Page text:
13th April 2018
Weather: Light mist, cloudy. No rain, little wind. Cool, not cold.
After a brief return to moorland, most of the day on rolling green farmland and tracks. A sheepish day.
Waterproof socks on both feet to begin, I marched briskly uphill out of Exford. Somehow the 250m ascent seemed so easy: all that Cornish Coast path training, with the help of last night’s pasta.
A slight distraction from objective: the wall underlying the ubiquitous hedging, revealed by animal-passing
A slightly soggy ascent on heather moorland to reach Great Rowbarrow (saw a couple of Exmoor ponies) then firmer, drier path to Little Rowbarrow, here looking towards Dunkery Beacon freshly emerged from cloud:
Before reaching the Beacon, had quite a long chat with Dalmation-dog walker. He walked all 49(?) old county summits – now there’s another challenge!
No stunning vista to the sea from the beacon (I’m sure the 5 departing DoE backpacking young people were equally impressed) – all obscured by cloud & mist.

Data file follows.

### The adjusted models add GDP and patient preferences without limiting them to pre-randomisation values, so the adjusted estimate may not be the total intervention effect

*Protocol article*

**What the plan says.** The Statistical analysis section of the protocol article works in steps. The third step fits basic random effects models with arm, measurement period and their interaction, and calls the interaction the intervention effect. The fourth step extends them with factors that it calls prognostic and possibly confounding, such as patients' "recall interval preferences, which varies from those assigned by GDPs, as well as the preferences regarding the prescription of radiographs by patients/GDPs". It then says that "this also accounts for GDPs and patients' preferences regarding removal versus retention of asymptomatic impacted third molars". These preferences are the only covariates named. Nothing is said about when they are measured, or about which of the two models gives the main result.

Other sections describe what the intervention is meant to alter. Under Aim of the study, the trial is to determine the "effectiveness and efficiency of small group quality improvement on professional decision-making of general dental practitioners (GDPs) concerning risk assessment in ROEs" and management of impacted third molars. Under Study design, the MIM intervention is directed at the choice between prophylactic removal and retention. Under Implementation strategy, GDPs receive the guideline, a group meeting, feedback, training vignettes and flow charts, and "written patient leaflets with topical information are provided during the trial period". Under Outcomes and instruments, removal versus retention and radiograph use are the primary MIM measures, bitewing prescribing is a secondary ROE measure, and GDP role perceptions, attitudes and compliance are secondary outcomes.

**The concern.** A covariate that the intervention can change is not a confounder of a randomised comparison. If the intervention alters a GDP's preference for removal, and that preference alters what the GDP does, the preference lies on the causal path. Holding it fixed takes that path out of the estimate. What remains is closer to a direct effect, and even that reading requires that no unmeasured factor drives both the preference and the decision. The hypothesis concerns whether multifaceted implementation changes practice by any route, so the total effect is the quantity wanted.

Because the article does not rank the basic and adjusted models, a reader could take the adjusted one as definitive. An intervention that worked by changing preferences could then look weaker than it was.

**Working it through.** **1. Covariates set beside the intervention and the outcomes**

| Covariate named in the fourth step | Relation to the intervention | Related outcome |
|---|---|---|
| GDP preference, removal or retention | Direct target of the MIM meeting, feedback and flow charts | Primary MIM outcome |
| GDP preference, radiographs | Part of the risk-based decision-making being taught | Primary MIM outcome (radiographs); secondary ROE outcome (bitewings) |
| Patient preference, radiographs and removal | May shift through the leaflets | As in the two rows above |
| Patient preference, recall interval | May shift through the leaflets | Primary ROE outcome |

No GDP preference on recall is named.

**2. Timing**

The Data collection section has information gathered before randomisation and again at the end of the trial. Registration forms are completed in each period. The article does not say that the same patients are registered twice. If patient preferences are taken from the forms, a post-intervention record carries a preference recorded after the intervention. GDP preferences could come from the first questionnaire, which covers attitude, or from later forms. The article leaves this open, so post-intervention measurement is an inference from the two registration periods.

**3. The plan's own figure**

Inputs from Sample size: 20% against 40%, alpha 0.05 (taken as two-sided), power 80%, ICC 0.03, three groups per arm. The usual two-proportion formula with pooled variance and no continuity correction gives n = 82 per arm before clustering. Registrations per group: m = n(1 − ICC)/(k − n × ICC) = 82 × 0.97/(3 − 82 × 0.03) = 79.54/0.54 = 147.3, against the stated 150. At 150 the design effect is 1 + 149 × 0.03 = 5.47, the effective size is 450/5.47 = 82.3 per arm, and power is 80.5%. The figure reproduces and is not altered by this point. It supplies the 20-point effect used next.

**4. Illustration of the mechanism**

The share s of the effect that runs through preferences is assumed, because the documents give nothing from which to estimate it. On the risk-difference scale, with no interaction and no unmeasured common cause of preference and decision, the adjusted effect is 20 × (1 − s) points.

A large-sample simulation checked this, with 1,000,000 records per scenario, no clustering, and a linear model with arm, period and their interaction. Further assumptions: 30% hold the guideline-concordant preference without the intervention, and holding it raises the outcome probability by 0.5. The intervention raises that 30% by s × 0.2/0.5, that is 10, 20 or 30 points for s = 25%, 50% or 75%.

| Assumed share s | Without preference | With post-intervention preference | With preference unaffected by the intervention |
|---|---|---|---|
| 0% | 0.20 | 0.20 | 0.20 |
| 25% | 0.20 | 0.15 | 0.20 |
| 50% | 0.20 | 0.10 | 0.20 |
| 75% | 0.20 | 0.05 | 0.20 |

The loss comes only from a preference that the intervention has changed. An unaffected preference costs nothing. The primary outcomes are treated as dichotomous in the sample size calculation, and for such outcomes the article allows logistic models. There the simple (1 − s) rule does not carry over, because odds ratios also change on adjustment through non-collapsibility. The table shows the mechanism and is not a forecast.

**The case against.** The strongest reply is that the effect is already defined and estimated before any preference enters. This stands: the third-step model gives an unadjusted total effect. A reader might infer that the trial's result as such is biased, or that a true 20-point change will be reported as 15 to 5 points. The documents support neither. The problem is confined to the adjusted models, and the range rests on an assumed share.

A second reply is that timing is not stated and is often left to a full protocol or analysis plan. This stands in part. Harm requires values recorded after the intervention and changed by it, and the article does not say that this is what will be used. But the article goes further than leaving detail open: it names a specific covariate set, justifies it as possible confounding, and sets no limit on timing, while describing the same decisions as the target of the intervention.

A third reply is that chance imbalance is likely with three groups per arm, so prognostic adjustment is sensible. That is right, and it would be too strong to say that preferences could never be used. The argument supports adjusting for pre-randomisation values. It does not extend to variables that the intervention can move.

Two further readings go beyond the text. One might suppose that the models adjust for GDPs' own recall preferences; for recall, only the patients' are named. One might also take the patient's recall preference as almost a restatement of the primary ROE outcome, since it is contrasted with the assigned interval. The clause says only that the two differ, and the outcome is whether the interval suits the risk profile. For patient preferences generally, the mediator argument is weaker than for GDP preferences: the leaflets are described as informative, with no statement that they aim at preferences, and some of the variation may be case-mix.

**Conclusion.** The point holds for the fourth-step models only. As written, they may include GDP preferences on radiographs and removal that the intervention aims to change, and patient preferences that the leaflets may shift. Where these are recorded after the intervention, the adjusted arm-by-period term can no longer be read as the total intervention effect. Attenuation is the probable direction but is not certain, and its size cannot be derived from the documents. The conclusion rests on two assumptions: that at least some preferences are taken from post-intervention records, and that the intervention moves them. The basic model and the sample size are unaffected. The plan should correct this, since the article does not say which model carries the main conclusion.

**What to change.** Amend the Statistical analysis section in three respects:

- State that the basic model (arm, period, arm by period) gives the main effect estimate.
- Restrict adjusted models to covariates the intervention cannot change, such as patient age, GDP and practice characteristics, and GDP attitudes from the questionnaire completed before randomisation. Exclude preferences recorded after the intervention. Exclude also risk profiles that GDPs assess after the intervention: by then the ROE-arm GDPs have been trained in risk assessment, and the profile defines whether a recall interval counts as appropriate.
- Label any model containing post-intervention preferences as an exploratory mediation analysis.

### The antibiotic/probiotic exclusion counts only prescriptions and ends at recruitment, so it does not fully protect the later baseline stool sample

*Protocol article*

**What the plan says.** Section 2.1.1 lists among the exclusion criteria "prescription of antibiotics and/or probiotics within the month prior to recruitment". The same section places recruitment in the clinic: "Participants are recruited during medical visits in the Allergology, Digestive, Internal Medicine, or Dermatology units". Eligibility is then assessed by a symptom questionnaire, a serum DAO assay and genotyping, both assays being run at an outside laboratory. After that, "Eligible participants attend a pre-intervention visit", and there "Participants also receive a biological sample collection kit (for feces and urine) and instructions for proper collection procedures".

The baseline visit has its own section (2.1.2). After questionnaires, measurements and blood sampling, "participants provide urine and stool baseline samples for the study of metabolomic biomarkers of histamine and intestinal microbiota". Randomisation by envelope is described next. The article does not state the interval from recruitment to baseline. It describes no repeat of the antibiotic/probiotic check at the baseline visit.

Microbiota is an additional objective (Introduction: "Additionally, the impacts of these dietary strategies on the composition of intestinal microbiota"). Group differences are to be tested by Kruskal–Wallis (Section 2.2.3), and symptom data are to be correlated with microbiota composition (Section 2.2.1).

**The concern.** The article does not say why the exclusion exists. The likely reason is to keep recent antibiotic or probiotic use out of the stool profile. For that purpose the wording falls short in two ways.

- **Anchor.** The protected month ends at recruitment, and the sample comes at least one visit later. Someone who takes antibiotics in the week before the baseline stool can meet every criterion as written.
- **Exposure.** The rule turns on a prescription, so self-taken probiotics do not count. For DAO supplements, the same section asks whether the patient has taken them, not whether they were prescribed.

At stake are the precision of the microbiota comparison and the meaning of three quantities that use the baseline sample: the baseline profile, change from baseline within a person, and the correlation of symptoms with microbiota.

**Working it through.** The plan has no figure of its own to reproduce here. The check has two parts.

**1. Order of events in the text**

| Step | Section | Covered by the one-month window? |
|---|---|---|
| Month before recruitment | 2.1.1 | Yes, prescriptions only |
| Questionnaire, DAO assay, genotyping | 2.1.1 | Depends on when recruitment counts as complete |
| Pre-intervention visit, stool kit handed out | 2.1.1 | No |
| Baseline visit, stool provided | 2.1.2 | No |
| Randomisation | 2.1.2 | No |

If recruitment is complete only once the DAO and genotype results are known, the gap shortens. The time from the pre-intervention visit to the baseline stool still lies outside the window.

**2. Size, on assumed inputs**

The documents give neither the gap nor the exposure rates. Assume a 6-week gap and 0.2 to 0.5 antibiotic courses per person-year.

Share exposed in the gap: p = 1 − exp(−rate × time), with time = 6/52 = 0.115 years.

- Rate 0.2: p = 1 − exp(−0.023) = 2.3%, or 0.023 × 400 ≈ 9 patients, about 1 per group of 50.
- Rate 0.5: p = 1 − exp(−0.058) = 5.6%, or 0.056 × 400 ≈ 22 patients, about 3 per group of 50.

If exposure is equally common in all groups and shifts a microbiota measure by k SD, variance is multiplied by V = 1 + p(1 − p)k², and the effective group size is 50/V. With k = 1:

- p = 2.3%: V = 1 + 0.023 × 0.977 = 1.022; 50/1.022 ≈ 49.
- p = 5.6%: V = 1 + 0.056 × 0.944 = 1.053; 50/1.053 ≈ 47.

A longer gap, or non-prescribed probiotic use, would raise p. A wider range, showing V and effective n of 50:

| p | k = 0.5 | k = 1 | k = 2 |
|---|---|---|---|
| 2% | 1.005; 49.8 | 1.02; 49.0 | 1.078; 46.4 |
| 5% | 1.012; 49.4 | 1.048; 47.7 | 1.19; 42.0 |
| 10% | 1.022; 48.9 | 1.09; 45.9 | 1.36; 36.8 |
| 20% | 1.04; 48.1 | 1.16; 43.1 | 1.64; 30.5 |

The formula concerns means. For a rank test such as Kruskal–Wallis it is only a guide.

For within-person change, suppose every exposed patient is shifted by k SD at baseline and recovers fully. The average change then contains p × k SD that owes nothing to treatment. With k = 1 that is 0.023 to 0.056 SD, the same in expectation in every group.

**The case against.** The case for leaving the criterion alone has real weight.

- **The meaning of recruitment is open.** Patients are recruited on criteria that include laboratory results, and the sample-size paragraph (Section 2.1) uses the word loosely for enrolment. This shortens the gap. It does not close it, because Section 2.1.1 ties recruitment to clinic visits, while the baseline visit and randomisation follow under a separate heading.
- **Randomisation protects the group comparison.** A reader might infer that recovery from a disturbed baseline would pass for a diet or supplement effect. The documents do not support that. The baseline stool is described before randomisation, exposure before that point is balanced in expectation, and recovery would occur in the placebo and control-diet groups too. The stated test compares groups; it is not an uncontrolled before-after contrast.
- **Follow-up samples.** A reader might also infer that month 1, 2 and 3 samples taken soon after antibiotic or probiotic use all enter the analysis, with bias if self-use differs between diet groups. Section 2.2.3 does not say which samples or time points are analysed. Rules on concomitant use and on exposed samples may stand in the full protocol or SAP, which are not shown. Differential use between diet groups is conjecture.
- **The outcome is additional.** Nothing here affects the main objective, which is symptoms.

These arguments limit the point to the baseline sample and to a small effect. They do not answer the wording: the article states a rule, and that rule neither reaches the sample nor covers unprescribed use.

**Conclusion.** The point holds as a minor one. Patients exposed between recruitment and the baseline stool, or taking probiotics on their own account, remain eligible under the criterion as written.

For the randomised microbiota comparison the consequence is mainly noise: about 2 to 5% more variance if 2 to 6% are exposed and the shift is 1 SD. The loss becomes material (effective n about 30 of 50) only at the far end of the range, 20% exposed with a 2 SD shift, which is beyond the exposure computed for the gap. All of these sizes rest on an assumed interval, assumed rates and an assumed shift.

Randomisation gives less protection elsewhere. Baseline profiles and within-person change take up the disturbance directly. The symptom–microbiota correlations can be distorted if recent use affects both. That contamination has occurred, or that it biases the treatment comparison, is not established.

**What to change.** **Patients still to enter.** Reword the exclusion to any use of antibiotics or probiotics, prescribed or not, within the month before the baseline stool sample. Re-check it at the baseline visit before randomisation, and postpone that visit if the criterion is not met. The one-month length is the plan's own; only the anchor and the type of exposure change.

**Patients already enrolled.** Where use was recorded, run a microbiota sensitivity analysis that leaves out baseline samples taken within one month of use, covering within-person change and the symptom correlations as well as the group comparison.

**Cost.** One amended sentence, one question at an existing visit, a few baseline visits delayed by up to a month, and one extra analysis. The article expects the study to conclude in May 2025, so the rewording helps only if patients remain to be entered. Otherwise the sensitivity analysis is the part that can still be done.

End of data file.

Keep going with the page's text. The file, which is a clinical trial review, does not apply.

Downwards into Mansley Coombe and a shift in scenery to green-grass fields, rolling hills and woods.
Met a group of four walking “The Coleridge Way” who declared me the first walker seen in four days.
Streams and muddy patches to cross
I could feel the coolness of the water in my right boot
A lunch stop gave opportunity to view this
There were drier walled lanes too
And then sheep-country. Many bleating at me loudly
I realised I was following The Coleridge way (hence the quill)
Lype Hill was a delight. Fast walking, a good panorama of surrounding hills. Did not make good photos- mostly distant silhouettes in the mist. Dunkery Beacon stood out prominently.
I later deliberately modified my route following the CW down, what turned out to be, a hard-surfaced lane. This to avoid a route towards Churchtown & a walk through Church wood I suspected to be another muddy trek.
Another valley view towards Pooltown. Buzzards either here or previous similar valleys.
There should be a law against doing this on a bridleway. Completely impassable on foot without wearing stilts.
Here’s a plant-identification section. Which of these is ‘restharrow’?
And finally, heading towards Langridge Wood on the run down into Roadwater.
I did say it had been a sheepish day
Crown Estate. A woodpecker in there somewhere.
Community book exchange
Landlord at The Valiant Soldier
told me I was the first LEJOG he has had this year. (I didn’t tell him, he just asked). He sees about 12-15 small groups or individuals per year.